In the early 1900s, AT&T engaged in businesses that ranged well beyond the national telephone system. Through the Western Electric Company, its manufacturing subsidiary, AT&T affiliated and allied companies around the world manufactured equipment to meet the needs of the world's telephone companies. These firms also sold equipment imported from the United States. By 1914, International Western Electric Company locations included Antwerp, London, Berlin, Milan, Paris, Vienna, St. Petersburg, Budapest, Tokyo, Montreal, Buenos Aires, and Sydney.
In 1925, Walter Gifford, newly elevated to the presidency of AT&T, decided that AT&T and the Bell System should concentrate on its stated goal of universal telephone service in the United States. He therefore sold the International Western Electric Company to the newly formed International Telephone and Telegraph Company (ITT) for $33 million in 1925, retaining only AT&T's interests in Canada. Although AT&T retreated from international manufacture, it retained an international presence through its drive to provide global telephone service to customers in the U.S.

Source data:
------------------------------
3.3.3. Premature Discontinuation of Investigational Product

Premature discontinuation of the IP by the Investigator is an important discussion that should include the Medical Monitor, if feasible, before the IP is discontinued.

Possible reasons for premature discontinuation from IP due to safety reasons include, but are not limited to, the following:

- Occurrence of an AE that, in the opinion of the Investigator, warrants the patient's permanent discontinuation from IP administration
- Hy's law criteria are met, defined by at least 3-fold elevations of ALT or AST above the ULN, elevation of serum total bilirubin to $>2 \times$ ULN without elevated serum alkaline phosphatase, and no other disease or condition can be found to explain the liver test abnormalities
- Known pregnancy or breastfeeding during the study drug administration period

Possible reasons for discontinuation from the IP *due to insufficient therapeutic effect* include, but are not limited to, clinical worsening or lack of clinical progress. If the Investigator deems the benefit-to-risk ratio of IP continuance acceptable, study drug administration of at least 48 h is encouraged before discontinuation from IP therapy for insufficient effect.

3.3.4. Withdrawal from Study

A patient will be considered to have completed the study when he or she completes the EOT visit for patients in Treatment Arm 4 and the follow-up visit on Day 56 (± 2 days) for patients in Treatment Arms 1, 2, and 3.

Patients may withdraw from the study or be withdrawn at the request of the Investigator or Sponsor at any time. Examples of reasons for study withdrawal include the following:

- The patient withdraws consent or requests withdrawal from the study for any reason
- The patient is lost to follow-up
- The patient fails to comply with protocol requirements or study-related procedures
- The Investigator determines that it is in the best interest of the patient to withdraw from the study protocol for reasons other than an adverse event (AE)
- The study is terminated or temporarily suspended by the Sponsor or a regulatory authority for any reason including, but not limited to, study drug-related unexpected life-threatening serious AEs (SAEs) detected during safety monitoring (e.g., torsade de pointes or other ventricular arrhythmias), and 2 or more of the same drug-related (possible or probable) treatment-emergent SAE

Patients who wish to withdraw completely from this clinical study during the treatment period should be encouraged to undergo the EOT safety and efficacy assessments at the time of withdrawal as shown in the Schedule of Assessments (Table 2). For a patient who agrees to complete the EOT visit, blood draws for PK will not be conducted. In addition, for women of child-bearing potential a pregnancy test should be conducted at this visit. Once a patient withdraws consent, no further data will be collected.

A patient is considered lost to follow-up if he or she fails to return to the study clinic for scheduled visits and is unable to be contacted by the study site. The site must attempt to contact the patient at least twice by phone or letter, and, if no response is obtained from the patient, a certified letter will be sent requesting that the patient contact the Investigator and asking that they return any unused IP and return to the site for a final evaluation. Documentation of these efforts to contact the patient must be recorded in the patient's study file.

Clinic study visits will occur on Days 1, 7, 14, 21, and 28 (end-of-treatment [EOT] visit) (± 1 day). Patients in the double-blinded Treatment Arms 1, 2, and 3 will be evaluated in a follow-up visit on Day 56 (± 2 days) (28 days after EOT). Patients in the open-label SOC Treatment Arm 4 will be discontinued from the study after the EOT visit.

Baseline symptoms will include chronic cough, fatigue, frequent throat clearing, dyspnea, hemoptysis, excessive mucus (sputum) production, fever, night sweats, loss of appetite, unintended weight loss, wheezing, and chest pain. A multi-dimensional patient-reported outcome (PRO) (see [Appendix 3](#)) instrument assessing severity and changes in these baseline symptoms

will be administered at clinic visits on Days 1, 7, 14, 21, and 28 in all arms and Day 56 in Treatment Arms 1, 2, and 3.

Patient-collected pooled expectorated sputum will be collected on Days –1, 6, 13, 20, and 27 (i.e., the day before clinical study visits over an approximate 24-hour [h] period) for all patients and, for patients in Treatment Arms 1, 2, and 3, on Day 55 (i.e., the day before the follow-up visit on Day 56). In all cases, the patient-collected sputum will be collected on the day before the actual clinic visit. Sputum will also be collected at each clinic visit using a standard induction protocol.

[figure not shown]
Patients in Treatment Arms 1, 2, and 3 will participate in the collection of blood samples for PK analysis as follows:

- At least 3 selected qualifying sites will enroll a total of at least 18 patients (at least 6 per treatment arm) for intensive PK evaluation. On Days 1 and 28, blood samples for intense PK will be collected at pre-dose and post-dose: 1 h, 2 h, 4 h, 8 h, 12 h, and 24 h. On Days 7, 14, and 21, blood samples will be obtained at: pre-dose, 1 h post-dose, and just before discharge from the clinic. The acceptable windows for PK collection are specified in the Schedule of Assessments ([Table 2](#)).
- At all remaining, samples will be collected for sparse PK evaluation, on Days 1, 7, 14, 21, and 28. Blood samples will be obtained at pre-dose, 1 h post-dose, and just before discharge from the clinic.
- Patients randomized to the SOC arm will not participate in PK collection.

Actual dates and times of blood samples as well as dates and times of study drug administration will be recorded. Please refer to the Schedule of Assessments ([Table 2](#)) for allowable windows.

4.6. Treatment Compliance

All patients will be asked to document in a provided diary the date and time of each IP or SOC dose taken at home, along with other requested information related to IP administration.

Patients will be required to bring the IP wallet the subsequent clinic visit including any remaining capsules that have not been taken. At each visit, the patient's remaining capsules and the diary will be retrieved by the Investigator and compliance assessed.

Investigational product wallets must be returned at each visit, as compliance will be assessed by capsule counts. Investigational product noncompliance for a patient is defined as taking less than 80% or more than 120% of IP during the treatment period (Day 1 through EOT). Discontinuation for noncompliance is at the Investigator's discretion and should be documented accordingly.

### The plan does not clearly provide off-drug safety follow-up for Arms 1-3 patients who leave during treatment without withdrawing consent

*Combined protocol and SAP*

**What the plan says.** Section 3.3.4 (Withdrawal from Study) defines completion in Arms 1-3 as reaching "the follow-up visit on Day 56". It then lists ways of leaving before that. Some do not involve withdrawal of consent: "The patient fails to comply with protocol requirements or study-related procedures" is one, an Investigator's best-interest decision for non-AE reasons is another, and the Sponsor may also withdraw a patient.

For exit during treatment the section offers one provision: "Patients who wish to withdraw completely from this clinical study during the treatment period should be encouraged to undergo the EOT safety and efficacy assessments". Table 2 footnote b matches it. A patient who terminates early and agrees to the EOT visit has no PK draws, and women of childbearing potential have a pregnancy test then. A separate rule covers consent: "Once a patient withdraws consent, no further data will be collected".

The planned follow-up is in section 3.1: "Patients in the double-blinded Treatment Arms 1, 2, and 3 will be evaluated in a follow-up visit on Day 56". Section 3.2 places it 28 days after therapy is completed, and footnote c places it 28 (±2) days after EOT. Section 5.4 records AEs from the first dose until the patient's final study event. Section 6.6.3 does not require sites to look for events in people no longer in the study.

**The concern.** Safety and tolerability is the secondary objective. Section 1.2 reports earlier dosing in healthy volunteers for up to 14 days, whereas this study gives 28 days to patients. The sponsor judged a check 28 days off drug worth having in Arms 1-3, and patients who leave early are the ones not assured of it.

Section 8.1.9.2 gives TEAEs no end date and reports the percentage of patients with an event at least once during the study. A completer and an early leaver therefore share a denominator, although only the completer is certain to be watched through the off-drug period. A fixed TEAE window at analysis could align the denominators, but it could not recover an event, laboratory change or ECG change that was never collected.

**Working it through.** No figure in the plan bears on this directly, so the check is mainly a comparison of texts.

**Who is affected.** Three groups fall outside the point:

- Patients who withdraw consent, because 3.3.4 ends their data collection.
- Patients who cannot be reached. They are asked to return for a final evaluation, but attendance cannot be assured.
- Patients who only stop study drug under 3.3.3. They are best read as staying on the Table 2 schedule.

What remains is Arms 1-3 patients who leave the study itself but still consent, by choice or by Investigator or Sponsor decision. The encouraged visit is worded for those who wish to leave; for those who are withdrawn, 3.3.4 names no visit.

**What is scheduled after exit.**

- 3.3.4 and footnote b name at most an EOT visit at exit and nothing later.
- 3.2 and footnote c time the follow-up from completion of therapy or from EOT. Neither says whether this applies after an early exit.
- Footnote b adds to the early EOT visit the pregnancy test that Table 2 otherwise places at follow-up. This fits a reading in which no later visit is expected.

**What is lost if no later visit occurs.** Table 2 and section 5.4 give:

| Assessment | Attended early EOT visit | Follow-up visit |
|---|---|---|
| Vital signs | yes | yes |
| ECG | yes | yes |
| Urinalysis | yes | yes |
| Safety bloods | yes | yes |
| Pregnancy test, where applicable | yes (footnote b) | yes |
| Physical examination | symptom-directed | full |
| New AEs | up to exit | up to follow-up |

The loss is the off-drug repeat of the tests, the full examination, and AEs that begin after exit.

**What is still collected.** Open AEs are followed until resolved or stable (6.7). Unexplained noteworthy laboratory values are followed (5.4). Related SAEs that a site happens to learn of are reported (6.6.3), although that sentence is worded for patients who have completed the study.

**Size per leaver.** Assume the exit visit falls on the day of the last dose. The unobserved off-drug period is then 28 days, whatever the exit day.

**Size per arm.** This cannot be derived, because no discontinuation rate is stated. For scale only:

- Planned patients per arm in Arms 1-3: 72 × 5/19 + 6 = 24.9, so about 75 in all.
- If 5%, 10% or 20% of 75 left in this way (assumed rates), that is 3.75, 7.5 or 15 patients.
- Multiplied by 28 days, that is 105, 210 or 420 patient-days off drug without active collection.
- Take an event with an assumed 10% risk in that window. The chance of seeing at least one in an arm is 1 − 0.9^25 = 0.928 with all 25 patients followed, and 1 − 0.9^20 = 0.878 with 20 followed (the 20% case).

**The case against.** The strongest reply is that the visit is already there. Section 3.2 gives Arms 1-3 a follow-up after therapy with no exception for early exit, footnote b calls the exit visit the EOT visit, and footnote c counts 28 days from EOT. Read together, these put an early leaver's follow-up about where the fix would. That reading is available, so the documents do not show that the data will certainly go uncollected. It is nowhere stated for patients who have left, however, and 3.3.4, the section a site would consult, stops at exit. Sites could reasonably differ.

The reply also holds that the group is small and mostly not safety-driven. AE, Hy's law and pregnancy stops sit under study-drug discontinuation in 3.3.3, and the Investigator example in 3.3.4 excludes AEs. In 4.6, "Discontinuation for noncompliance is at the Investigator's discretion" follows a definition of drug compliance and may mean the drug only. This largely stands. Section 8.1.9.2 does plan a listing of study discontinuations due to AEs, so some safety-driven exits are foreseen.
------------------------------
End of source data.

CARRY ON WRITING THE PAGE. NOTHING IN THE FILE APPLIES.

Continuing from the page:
In 1927, AT&T inaugurated commercial transatlantic telephone service to London using two-way radio. Initially, these calls cost seventy-five dollars (U.S.) each (for three minutes.) Service spread to other countries, both via London and through direct radio links. Radio-telephone service to Hawaii began in 1931, and to Tokyo in 1934. Telephone service via available radio technology was far from ideal: it was subject to fading and interference, and had strictly limited capacity. In 1956, service to Europe moved to the first transatlantic submarine telephone cable, TAT-1. Transpacific cable service began in 1964.